In the following pseudo c program:
int shared; pthread_barrier_t b; // Thread 1 shared = 42; pthread_barrier_wait(&b); // Thread 2 pthread_barrier_wait(&b); int v = shared; printf("shared = %d\n", v);
does the POSIX standard ensures thread 2 will always print 42 ? (I am running this program on X86) I spent some time reading about memory consistency models (TSO for X86) and cache coherency protocols, and I am wondering if the answer to my question is yes, how does a pthread implementation such as NPTL guarantees that ? If the answer is no, what should I do to ensure 42 is always printed ?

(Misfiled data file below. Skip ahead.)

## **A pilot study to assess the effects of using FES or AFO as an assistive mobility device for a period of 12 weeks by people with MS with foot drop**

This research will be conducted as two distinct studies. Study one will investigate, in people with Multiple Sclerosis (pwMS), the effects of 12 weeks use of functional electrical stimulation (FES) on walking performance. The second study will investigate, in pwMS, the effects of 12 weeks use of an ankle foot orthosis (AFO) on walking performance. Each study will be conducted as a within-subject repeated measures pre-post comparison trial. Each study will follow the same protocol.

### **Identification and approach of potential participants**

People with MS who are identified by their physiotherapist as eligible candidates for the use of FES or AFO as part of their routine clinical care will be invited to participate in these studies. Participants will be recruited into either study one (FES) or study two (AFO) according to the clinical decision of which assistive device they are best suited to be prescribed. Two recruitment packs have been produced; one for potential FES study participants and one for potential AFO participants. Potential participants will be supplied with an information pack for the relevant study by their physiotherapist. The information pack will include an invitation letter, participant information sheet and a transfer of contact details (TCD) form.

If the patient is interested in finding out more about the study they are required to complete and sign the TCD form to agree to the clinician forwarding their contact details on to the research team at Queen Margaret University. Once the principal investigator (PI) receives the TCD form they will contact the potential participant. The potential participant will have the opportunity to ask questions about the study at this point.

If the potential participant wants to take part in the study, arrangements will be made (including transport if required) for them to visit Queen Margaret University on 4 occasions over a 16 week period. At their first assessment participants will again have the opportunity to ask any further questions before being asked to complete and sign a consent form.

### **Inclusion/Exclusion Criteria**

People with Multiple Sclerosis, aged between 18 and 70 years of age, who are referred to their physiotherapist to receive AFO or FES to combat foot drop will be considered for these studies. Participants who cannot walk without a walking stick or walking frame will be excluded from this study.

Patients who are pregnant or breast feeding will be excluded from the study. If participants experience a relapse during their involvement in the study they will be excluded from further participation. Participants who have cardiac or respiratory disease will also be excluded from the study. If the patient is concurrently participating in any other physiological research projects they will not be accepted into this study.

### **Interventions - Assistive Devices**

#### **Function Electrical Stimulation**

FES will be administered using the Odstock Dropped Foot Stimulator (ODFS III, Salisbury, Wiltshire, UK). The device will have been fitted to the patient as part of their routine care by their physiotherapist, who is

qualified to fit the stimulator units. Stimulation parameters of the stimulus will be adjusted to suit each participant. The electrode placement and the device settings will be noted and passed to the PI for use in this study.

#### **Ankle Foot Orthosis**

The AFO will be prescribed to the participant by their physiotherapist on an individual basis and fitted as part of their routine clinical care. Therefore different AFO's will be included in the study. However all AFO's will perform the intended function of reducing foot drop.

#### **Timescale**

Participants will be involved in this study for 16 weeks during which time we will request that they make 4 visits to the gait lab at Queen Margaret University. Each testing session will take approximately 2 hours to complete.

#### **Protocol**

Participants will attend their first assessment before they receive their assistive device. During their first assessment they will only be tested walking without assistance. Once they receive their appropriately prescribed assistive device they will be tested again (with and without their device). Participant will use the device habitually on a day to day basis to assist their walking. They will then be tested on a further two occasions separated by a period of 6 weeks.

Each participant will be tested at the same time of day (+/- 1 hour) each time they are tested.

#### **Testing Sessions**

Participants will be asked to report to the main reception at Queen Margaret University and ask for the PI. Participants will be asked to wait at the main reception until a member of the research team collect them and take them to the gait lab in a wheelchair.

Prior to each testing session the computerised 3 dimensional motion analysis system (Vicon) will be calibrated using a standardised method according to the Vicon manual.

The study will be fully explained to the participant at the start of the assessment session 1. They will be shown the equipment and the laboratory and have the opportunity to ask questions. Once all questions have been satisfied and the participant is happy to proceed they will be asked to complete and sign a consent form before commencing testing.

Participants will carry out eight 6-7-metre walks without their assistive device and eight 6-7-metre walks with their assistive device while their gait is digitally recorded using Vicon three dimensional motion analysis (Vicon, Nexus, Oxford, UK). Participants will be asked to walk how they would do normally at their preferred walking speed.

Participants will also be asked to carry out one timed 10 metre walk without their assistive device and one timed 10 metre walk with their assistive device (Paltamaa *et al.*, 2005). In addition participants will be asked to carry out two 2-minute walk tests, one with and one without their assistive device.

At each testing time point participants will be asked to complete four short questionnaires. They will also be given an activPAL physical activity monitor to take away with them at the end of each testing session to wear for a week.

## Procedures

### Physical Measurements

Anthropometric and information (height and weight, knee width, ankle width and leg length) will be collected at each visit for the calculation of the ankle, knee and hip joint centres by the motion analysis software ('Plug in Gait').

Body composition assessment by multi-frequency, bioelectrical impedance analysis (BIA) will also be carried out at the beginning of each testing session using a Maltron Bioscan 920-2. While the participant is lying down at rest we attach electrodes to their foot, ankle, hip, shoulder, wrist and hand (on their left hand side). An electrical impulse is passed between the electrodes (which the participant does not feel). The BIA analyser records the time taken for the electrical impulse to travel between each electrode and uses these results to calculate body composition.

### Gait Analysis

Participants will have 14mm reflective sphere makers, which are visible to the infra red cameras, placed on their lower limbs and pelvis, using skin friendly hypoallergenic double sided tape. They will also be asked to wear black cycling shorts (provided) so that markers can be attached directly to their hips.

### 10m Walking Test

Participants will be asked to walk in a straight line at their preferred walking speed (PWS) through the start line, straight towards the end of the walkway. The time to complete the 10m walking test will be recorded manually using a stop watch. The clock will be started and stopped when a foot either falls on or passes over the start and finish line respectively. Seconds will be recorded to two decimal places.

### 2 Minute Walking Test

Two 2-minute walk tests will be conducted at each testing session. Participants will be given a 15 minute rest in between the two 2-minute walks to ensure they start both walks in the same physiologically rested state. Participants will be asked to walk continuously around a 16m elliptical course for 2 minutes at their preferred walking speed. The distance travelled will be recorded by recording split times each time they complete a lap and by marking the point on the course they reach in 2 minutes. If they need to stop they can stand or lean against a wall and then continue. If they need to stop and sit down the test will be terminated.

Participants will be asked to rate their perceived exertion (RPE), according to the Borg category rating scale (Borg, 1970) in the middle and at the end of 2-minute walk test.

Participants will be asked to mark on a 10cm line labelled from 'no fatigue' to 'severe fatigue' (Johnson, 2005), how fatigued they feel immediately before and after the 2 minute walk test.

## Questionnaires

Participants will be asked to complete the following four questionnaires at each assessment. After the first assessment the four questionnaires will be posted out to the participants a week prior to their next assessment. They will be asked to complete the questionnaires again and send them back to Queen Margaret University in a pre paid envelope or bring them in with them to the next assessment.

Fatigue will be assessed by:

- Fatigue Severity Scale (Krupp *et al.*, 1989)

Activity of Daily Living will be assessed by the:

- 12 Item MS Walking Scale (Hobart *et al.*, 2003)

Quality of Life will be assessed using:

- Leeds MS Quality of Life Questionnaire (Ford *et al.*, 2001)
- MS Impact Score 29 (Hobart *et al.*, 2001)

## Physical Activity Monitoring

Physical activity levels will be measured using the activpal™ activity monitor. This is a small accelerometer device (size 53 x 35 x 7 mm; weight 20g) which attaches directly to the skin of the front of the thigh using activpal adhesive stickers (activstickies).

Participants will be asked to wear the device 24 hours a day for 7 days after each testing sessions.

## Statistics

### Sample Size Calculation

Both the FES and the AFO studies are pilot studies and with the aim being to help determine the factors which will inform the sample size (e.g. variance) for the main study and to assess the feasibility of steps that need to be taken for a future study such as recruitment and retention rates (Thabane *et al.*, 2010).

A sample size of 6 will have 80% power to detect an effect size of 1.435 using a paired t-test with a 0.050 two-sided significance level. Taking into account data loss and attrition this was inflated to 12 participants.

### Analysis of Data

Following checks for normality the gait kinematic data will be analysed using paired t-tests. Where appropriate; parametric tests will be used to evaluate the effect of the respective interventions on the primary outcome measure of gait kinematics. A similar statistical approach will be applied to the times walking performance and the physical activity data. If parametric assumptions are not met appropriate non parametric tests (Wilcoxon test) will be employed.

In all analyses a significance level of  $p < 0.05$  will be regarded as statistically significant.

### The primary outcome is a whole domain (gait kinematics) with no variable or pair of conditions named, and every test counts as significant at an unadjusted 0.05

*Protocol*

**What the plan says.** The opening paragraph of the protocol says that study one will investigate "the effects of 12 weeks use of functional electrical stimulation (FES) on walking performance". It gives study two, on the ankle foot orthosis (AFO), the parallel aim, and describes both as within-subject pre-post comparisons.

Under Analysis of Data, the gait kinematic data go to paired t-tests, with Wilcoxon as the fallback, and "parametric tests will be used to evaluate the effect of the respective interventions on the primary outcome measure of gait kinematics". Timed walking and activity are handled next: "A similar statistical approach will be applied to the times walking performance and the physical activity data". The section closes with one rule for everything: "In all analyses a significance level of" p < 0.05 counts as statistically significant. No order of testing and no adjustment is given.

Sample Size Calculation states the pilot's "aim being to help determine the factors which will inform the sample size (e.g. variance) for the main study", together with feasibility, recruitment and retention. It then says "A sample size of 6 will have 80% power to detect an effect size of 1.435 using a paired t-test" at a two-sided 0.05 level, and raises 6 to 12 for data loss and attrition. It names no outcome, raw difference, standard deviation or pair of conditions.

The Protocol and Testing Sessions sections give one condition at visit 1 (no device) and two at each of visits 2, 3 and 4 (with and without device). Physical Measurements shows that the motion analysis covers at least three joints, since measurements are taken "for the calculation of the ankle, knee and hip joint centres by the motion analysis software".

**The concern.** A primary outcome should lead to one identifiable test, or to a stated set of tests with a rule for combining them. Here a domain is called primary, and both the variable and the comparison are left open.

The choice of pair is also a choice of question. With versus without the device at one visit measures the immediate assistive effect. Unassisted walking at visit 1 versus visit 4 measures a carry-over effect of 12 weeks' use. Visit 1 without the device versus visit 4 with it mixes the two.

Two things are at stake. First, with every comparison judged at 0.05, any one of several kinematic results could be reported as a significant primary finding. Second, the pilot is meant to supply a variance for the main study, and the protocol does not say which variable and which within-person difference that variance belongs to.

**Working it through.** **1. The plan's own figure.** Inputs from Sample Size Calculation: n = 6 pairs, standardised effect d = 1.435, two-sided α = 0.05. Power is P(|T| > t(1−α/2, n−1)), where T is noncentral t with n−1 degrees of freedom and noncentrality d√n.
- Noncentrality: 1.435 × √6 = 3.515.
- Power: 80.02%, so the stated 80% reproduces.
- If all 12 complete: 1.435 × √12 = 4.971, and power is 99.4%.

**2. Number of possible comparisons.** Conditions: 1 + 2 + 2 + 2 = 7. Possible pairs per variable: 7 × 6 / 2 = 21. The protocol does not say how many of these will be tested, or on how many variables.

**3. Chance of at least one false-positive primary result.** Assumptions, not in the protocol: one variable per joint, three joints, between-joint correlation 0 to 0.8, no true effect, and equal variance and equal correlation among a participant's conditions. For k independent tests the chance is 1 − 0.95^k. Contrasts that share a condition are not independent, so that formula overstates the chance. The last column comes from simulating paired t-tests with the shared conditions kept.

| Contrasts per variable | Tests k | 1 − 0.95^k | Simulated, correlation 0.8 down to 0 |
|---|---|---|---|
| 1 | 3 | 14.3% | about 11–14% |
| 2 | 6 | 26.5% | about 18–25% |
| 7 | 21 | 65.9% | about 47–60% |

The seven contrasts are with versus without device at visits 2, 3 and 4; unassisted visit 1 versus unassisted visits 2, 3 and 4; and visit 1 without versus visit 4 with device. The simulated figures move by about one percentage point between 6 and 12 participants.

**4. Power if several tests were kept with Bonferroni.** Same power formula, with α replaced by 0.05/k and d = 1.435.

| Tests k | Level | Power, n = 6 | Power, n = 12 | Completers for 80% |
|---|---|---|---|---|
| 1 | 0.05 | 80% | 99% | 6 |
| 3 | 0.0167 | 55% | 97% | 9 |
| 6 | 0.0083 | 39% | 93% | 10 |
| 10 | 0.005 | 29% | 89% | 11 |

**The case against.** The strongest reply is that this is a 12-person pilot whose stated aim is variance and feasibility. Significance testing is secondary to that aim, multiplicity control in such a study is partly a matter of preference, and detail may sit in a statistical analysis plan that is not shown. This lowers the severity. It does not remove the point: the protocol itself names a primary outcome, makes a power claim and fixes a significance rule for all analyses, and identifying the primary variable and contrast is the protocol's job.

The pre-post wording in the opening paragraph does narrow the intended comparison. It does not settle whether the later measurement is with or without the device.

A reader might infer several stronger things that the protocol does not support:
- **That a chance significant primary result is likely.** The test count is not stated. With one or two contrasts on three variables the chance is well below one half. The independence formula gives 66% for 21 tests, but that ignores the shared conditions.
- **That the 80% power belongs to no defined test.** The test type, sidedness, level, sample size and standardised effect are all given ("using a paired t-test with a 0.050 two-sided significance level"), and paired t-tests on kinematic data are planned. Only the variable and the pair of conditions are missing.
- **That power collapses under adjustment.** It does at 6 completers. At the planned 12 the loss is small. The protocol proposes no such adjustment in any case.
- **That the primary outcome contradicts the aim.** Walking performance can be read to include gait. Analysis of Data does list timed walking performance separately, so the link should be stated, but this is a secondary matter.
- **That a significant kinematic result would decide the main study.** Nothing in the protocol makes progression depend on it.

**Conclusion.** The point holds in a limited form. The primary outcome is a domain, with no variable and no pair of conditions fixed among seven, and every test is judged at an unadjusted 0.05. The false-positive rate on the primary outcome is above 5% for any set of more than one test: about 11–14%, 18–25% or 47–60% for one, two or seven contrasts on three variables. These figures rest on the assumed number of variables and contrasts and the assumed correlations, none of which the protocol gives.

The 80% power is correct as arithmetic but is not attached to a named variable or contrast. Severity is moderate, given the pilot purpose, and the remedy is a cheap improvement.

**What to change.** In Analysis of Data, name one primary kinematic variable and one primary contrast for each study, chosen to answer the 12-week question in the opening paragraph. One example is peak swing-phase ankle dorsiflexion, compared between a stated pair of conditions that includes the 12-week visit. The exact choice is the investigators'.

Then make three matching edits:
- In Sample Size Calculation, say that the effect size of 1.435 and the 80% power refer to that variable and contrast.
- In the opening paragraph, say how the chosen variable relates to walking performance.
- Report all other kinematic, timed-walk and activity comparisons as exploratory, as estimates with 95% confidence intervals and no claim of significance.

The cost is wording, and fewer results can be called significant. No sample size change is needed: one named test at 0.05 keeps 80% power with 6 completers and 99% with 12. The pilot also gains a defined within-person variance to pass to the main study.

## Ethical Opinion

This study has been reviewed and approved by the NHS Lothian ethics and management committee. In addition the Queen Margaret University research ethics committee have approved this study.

Moreover, I am interested for learning purpose in solutions about manually writing such barrier (a spinning one) with the guaranty that values written before the barrier by thread 1 are always seen by thread 2 after the barrier.